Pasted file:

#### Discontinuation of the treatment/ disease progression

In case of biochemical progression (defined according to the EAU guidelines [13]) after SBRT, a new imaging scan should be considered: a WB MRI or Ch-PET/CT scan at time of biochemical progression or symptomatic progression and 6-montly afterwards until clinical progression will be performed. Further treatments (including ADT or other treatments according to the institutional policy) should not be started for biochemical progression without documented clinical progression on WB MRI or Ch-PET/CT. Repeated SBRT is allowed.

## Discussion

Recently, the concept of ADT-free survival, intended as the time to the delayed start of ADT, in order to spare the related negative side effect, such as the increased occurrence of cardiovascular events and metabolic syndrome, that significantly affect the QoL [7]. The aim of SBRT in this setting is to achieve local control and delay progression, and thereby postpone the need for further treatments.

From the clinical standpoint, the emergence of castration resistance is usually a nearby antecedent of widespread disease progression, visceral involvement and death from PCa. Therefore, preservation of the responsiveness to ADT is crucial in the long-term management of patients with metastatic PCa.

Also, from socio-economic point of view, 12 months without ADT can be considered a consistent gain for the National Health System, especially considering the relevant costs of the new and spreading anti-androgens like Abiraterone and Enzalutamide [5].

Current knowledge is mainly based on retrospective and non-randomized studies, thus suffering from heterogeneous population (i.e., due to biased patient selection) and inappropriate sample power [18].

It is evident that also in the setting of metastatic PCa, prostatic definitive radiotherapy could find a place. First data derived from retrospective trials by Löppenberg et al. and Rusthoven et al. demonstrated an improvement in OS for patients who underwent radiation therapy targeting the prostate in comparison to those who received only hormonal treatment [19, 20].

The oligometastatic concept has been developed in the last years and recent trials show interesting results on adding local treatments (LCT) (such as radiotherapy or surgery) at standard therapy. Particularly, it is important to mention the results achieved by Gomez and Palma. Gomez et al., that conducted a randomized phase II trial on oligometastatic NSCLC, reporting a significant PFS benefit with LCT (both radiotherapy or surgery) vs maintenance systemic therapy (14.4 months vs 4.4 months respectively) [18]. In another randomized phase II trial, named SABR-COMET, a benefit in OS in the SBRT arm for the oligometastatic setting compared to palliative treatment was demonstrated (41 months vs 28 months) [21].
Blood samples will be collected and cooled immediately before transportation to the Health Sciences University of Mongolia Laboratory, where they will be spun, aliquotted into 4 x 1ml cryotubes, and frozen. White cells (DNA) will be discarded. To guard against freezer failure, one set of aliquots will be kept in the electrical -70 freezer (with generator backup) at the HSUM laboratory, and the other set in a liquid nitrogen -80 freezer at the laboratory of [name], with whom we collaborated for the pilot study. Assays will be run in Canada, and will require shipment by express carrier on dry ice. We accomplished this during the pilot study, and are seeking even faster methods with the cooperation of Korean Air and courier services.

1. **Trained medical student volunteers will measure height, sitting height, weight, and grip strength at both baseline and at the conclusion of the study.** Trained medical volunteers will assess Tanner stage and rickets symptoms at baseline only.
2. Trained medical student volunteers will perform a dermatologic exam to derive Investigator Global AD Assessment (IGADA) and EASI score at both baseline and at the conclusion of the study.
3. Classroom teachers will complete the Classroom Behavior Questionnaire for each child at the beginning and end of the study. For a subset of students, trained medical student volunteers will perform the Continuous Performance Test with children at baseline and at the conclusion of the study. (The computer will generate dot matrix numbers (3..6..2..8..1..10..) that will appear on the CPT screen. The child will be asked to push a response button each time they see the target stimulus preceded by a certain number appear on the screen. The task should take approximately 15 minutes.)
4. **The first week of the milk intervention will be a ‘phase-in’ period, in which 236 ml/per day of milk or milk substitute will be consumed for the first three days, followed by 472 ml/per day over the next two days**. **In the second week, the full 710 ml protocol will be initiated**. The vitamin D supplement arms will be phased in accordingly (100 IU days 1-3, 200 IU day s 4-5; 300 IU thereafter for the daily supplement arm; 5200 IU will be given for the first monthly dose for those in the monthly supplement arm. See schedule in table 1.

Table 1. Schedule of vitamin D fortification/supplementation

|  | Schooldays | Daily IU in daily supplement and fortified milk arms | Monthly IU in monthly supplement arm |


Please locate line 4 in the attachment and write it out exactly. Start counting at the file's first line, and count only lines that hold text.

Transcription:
Recently, the concept of ADT-free survival, intended as the time to the delayed start of ADT, in order to spare the related negative side effect, such as the increased occurrence of cardiovascular events and metabolic syndrome, that significantly affect the QoL [7]. The aim of SBRT in this setting is to achieve local control and delay progression, and thereby postpone the need for further treatments.